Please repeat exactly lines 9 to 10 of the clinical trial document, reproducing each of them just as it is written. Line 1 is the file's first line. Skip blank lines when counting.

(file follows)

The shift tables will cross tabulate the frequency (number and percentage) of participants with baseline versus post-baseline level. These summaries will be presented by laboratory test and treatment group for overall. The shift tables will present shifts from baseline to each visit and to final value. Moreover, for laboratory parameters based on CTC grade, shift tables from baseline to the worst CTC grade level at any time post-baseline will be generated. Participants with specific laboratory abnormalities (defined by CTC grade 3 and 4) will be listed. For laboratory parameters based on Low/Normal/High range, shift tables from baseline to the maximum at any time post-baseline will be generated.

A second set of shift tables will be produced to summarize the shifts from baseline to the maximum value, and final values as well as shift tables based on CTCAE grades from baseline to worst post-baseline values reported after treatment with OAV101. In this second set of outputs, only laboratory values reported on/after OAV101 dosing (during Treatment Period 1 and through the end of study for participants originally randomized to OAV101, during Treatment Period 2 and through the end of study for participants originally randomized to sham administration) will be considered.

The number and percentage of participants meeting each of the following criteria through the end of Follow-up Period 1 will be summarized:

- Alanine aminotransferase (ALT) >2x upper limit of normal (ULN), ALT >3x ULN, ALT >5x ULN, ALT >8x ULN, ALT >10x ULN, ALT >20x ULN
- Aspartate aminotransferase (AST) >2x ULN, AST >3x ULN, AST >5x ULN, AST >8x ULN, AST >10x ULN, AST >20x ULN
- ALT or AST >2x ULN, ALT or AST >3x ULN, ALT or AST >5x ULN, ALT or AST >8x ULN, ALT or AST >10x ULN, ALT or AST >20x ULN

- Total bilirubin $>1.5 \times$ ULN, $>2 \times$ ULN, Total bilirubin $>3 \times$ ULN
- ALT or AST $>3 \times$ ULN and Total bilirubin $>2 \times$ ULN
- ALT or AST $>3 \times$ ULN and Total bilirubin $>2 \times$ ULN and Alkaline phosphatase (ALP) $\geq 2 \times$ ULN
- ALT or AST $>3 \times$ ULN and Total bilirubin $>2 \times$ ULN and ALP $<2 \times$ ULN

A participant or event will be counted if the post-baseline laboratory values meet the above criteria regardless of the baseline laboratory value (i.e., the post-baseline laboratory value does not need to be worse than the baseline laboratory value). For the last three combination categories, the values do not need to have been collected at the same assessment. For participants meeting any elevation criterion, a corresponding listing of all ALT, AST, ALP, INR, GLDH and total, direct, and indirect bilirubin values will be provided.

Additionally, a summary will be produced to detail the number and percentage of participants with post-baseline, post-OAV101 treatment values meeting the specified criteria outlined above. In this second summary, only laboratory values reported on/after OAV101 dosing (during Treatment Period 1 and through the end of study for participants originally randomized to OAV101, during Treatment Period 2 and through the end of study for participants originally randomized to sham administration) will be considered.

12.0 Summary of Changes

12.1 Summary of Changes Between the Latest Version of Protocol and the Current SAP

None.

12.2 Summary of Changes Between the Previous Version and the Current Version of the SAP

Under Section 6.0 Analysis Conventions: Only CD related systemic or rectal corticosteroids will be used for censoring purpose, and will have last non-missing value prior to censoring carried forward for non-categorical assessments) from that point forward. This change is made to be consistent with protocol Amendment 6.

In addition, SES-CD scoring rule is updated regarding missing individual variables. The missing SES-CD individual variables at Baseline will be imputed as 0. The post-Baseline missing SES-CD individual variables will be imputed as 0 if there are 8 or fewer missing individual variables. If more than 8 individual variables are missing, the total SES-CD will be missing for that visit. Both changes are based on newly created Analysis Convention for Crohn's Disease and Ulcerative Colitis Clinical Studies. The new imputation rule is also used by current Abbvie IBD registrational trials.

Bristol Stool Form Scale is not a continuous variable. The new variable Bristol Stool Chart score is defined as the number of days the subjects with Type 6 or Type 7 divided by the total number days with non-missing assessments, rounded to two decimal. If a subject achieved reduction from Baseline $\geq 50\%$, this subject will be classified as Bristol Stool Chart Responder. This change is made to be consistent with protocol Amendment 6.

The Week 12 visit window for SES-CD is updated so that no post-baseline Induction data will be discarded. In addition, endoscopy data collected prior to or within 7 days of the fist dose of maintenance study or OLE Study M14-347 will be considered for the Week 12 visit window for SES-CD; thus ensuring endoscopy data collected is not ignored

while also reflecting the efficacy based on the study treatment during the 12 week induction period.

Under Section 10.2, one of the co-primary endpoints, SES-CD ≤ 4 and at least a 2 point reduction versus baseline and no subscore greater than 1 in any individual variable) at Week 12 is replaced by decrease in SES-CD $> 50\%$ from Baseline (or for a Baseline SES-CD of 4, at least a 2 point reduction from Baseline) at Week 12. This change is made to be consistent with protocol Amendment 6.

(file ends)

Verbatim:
- ALT or AST $>3 \times$ ULN and Total bilirubin $>2 \times$ ULN and Alkaline phosphatase (ALP) $\geq 2 \times$ ULN
- ALT or AST $>3 \times$ ULN and Total bilirubin $>2 \times$ ULN and ALP $<2 \times$ ULN